What happens here also slightly disproves what Pullman had said about Lyra, though it’s entirely intentional and not any sort of continuity error. He’d referenced that Lyra was able to cope with the horrors of intercision, and yet now, when she learns exactly how it is going to go down, she finds out she really can’t cope with it.
So. We’ve reached that point again. I can feel my stomach twisting in anxiety right now and knowing the ending of this all, I myself cannot cope with this without feeling nervous. STILL.
I think that I seek out things in terms of movies that make me feel this way. I’m a big fan of thrillers and horror films, but the more you get into both of those genres of film making, the more desensitized you become. I don’t mean necessarily in terms of violence, though that’s a part of it. It’s just that you start to recognize certain tropes, techniques, and narratives designed to unsettle you or make you sit on the edge of your seat in anticipation. (This is not leading to some great point about how CINEMA IS DEAD or anything, for the record, as it’s definitely not.) Over the past year or so, I’ve struggled to find things that scare or frighten me like they used to when I was a teenager. I can’t really pinpoint why I love scary and thrilling shit and I’m fairly content not overanalyzing it. I just love the experience, the way it takes you out of your world, and the way it captures your attention.
But, truthfully, it’s been a while since I found something that physically affected me in the way that I crave. There have certainly been moments in all of the books I’ve read for Mark Reads or shows I’ve watched for Mark Watches that have briefly touched on the idea. I was obsessed with the hour-and-a-half long terror and dread that’s in No Country For Old Men. I think the slow build in The Conversation is one of the most brilliantly-devised narratives I’ve ever seen. There was a time in my life that I recommended 13 Tzameti to any and every person I met because I had never watched a movie that made me nearly throw up from suspense. (Hell, let me recommend that now: Read nothing about that movie ANYWHERE. Do not read the box, do not read a summary, just find it (it’s on Netflix), rent it, buy it, and prepare for 90 minutes of sheer head-fucking existential terror. One of the most intense movies I’ve ever seen.)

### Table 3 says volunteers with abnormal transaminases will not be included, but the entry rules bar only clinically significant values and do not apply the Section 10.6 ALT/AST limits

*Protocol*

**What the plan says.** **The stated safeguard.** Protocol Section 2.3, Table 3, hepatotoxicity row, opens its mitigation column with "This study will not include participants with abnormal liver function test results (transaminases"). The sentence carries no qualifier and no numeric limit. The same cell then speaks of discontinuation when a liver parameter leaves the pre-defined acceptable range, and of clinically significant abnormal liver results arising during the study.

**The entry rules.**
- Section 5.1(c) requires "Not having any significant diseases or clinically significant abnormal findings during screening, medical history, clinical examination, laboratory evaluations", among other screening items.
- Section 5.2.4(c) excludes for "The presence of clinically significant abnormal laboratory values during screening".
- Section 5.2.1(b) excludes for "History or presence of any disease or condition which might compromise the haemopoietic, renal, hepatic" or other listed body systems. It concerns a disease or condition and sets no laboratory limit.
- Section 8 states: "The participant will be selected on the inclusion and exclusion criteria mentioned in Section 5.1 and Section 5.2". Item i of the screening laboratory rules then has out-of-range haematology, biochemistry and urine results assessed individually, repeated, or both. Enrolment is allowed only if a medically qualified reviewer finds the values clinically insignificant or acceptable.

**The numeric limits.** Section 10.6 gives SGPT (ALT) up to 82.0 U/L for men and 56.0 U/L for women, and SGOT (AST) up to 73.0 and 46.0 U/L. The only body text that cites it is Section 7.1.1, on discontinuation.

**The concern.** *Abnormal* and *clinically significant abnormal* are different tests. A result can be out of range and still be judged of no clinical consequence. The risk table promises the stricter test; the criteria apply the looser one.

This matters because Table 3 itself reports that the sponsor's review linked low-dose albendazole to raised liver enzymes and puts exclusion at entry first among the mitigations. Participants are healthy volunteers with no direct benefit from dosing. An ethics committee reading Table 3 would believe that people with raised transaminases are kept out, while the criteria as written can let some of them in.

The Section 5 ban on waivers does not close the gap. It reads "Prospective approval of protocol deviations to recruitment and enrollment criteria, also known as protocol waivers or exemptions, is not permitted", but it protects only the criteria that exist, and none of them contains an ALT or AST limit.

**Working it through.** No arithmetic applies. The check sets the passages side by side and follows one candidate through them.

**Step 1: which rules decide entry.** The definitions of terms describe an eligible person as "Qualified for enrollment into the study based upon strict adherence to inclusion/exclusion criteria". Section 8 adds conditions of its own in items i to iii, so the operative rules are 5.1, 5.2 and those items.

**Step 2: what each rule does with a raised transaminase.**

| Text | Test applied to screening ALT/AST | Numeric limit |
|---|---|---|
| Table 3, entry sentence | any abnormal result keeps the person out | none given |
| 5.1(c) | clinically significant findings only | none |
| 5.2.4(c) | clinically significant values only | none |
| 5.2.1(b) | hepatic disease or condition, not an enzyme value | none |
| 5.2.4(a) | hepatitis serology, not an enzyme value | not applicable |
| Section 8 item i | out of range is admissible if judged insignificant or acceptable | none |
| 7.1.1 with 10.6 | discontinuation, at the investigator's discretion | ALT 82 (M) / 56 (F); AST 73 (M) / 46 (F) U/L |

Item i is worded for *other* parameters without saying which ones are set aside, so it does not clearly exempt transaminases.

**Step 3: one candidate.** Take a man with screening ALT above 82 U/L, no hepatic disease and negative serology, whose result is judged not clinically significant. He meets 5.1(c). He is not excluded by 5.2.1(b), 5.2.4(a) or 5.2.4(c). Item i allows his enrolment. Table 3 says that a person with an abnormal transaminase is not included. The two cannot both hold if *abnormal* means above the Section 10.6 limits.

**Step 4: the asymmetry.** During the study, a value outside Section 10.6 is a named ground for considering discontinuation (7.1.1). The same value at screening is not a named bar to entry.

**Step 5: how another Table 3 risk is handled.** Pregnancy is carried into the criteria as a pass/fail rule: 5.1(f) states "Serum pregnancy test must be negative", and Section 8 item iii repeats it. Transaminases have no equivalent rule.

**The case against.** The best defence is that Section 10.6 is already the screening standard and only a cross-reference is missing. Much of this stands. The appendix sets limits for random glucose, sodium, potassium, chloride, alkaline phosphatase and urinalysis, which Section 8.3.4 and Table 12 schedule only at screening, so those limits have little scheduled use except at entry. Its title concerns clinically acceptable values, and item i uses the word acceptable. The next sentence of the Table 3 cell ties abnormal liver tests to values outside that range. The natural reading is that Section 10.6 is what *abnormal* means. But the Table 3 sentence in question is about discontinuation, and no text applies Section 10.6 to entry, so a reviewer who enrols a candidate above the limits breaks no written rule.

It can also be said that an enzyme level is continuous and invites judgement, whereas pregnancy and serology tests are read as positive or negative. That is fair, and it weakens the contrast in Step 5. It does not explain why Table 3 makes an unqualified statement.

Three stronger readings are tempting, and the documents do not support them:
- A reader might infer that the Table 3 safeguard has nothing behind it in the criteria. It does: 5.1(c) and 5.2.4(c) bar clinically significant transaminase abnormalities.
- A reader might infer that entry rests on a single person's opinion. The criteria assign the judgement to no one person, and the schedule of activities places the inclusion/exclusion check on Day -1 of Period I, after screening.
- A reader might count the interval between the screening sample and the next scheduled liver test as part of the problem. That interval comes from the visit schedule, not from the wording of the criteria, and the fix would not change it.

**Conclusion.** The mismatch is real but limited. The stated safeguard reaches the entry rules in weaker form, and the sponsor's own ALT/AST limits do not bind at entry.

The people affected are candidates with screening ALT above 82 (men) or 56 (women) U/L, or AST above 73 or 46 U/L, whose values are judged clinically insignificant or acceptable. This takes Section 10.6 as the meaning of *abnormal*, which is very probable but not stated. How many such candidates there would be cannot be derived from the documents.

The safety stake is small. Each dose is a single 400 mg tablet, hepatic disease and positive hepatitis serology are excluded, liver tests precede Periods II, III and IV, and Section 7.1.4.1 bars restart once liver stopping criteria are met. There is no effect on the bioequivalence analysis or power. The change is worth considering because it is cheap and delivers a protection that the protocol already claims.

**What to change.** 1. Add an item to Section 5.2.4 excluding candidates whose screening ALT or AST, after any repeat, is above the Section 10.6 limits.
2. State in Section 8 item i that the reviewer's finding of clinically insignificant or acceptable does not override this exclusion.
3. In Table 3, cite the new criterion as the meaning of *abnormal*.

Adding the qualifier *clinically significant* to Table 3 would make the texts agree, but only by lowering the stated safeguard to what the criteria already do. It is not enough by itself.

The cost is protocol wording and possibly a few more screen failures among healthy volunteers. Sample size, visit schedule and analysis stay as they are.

SO: Hello, Readers. Welcome to the second half of chapter sixteen, which caused me to:
- Stop breathing at one point for nearly 30 seconds.
- Have sweaty palms
- Jump up and hit my knee on my desk
- Gasp so hard I choked on water
- Walk away from the book for ten minutes before I seriously harmed myself.
- Throw myself down at the alter of Pullman and worship.
The Hunger Games trilogy was certainly quite suspenseful, and Collins is a master of designing plots that lead to a great deal of intensity. But I sort of expected that from the series based on what they are about. This isn’t a criticism at all of those books. I loved them a great deal!
I suppose what I’m getting at is that I did not expect to experience anything like this in The Golden Compass. And maybe it’s that Harry Potter thing again, where I just expected the series to be entertaining and shit, but not emotionally intense to the point where I harm myself. The thing is….Pullman is relentless about what happens here. As if all of the revelations about intercision are not enough, he has to then throw Lyra into one of the scariest experiences in her whole life.
But let’s talk about what we learn about intercision here. I don’t know that brain ever wanted to learn more about it; the idea is so horrifying that I was content merely imagining what the process was, so Pullman basically tells me NOPE LOL ALLOW ME TO ENTER YOUR NIGHTMARES.
As the scientists begin to explain the new “separator” to Mrs. Coulter, there’s a throwaway line that I’m not claiming is nothing of the sort:
“With the first model we could never entirely overcome the risk of the patient dying of shock, but we’ve improved that no end.”
“The Skraelings did it better by hand,” said a man who hadn’t spoken yet.
“Centuries of practice,” said the other man.
WHAT THE. WHAT??!?!?!?! Why would other cultures cut away dæmons? I can’t even imagine what this suggests at this point, but I’m calling it: This will be explained and it will shed light on why the Oblation Board is cutting away dæmons.
This whole section does give a much better idea of the timeline of intercision, and it saddens me to realize that this has probably been going on a long time. They were able to go through stages of experimentation before they moved to the current mode of anesthesia and an ELECTRIC SCALPEL. God, I hate just typing that.